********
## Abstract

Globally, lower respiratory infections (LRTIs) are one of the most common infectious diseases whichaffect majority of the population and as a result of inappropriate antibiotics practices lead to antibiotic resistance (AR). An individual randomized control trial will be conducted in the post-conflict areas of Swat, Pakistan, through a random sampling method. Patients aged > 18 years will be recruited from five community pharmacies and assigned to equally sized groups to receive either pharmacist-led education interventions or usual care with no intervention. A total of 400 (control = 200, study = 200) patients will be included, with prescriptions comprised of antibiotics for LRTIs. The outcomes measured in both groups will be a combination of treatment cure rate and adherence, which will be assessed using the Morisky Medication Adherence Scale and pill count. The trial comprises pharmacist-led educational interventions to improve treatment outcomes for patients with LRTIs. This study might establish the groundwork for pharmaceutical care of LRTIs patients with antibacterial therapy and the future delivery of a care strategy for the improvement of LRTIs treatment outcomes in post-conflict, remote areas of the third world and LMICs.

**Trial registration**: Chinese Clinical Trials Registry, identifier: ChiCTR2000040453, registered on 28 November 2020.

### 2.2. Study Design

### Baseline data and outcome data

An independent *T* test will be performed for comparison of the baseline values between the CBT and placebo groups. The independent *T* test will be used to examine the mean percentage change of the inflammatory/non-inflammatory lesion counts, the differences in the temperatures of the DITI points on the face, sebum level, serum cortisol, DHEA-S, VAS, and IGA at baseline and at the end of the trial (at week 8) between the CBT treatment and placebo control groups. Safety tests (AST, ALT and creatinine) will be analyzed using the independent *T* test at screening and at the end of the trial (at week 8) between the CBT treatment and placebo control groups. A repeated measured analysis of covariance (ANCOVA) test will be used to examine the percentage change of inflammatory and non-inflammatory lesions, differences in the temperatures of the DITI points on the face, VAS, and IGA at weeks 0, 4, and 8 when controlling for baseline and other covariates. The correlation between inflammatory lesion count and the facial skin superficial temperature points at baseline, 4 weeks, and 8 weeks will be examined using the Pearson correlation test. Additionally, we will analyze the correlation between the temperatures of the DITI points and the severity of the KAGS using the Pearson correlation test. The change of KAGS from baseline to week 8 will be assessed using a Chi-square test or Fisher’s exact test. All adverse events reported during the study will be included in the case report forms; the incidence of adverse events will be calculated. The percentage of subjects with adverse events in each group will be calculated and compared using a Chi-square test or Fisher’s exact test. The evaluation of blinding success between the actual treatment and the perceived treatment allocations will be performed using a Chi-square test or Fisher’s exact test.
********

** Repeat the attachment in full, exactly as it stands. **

## Abstract

Globally, lower respiratory infections (LRTIs) are one of the most common infectious diseases whichaffect majority of the population and as a result of inappropriate antibiotics practices lead to antibiotic resistance (AR). An individual randomized control trial will be conducted in the post-conflict areas of Swat, Pakistan, through a random sampling method. Patients aged > 18 years will be recruited from five community pharmacies and assigned to equally sized groups to receive either pharmacist-led education interventions or usual care with no intervention. A total of 400 (control = 200, study = 200) patients will be included, with prescriptions comprised of antibiotics for LRTIs. The outcomes measured in both groups will be a combination of treatment cure rate and adherence, which will be assessed using the Morisky Medication Adherence Scale and pill count. The trial comprises pharmacist-led educational interventions to improve treatment outcomes for patients with LRTIs. This study might establish the groundwork for pharmaceutical care of LRTIs patients with antibacterial therapy and the future delivery of a care strategy for the improvement of LRTIs treatment outcomes in post-conflict, remote areas of the third world and LMICs.

**Trial registration**: Chinese Clinical Trials Registry, identifier: ChiCTR2000040453, registered on 28 November 2020.

### 2.2. Study Design

### Baseline data and outcome data

An independent *T* test will be performed for comparison of the baseline values between the CBT and placebo groups. The independent *T* test will be used to examine the mean percentage change of the inflammatory/non-inflammatory lesion counts, the differences in the temperatures of the DITI points on the face, sebum level, serum cortisol, DHEA-S, VAS, and IGA at baseline and at the end of the trial (at week 8) between the CBT treatment and placebo control groups. Safety tests (AST, ALT and creatinine) will be analyzed using the independent *T* test at screening and at the end of the trial (at week 8) between the CBT treatment and placebo control groups. A repeated measured analysis of covariance (ANCOVA) test will be used to examine the percentage change of inflammatory and non-inflammatory lesions, differences in the temperatures of the DITI points on the face, VAS, and IGA at weeks 0, 4, and 8 when controlling for baseline and other covariates. The correlation between inflammatory lesion count and the facial skin superficial temperature points at baseline, 4 weeks, and 8 weeks will be examined using the Pearson correlation test. Additionally, we will analyze the correlation between the temperatures of the DITI points and the severity of the KAGS using the Pearson correlation test. The change of KAGS from baseline to week 8 will be assessed using a Chi-square test or Fisher’s exact test. All adverse events reported during the study will be included in the case report forms; the incidence of adverse events will be calculated. The percentage of subjects with adverse events in each group will be calculated and compared using a Chi-square test or Fisher’s exact test. The evaluation of blinding success between the actual treatment and the perceived treatment allocations will be performed using a Chi-square test or Fisher’s exact test.